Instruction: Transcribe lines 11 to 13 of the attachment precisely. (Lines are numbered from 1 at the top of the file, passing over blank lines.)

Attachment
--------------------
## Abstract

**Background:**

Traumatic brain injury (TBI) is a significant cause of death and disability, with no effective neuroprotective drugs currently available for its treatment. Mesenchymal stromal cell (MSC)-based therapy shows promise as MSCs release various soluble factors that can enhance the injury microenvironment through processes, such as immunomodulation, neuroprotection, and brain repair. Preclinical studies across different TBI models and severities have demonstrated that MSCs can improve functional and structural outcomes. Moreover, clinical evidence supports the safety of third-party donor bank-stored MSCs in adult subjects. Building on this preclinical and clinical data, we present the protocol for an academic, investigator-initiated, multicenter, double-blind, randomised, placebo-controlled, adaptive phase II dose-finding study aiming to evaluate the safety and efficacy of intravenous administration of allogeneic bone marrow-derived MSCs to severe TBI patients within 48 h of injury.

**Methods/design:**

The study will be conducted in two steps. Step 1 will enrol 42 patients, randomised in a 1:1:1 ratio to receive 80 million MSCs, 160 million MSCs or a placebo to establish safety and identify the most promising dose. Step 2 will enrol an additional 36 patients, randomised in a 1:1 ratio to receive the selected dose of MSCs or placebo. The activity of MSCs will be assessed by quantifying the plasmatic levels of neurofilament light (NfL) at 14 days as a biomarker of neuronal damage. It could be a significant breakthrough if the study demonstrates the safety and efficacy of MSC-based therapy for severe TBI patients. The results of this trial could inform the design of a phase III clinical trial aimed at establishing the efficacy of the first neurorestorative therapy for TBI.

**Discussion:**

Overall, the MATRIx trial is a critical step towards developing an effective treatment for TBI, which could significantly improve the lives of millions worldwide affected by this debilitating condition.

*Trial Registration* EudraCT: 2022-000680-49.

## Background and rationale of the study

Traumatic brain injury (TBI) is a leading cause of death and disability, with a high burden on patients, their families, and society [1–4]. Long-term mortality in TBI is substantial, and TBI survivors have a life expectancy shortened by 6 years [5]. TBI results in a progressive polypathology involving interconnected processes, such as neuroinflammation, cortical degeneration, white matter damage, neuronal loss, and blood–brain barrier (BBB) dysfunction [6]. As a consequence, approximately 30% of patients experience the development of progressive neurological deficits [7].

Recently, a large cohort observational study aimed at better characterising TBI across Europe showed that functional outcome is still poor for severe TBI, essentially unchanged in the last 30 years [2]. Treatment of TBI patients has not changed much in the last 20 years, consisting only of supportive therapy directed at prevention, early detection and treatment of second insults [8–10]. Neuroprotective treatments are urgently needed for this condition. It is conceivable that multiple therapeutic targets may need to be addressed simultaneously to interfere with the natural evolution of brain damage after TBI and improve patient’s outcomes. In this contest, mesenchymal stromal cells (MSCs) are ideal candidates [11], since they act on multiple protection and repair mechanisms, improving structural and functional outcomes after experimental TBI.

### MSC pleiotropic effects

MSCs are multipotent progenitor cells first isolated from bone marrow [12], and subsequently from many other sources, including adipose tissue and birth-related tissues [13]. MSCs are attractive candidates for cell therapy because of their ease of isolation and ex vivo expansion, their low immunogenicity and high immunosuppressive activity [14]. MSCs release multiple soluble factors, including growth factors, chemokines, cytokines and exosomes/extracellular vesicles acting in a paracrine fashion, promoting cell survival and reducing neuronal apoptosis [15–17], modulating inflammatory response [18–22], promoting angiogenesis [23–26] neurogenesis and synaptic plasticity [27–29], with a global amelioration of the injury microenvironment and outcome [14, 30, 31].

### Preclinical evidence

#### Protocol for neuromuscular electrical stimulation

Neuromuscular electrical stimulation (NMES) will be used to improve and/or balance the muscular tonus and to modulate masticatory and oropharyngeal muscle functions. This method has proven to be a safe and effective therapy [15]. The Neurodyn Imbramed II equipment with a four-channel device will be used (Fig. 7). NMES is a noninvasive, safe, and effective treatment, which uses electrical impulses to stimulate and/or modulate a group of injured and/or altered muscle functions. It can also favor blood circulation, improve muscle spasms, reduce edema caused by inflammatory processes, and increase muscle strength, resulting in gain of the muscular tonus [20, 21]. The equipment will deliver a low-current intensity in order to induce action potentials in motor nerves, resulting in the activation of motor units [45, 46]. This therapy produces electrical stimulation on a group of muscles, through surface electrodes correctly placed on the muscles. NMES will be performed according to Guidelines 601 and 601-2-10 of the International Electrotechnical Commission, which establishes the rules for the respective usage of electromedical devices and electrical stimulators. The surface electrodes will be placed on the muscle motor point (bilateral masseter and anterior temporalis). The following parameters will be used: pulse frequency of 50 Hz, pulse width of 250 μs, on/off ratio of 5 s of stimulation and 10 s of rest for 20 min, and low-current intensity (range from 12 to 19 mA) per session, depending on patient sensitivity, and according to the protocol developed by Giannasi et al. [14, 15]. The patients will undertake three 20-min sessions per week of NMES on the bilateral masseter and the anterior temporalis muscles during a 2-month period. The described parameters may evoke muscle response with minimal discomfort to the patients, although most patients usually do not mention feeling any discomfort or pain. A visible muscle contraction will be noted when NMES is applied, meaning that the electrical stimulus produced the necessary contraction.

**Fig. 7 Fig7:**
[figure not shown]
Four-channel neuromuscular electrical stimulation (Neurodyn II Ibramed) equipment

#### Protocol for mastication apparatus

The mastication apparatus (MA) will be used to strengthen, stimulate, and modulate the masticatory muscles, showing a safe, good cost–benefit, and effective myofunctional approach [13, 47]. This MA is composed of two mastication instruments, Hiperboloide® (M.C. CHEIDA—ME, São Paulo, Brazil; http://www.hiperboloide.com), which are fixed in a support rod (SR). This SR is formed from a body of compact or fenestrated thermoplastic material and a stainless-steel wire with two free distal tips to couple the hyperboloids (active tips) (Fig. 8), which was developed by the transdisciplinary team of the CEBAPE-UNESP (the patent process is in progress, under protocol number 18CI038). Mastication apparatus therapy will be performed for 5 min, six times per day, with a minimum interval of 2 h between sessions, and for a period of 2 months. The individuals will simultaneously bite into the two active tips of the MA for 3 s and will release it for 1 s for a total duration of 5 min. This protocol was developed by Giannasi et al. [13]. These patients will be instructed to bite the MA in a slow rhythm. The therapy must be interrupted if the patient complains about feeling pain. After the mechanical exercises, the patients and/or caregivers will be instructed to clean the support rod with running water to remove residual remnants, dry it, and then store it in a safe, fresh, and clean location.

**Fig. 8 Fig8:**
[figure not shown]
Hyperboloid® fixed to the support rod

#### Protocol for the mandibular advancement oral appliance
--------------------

Recently, a large cohort observational study aimed at better characterising TBI across Europe showed that functional outcome is still poor for severe TBI, essentially unchanged in the last 30 years [2]. Treatment of TBI patients has not changed much in the last 20 years, consisting only of supportive therapy directed at prevention, early detection and treatment of second insults [8–10]. Neuroprotective treatments are urgently needed for this condition. It is conceivable that multiple therapeutic targets may need to be addressed simultaneously to interfere with the natural evolution of brain damage after TBI and improve patient’s outcomes. In this contest, mesenchymal stromal cells (MSCs) are ideal candidates [11], since they act on multiple protection and repair mechanisms, improving structural and functional outcomes after experimental TBI.

### MSC pleiotropic effects

MSCs are multipotent progenitor cells first isolated from bone marrow [12], and subsequently from many other sources, including adipose tissue and birth-related tissues [13]. MSCs are attractive candidates for cell therapy because of their ease of isolation and ex vivo expansion, their low immunogenicity and high immunosuppressive activity [14]. MSCs release multiple soluble factors, including growth factors, chemokines, cytokines and exosomes/extracellular vesicles acting in a paracrine fashion, promoting cell survival and reducing neuronal apoptosis [15–17], modulating inflammatory response [18–22], promoting angiogenesis [23–26] neurogenesis and synaptic plasticity [27–29], with a global amelioration of the injury microenvironment and outcome [14, 30, 31].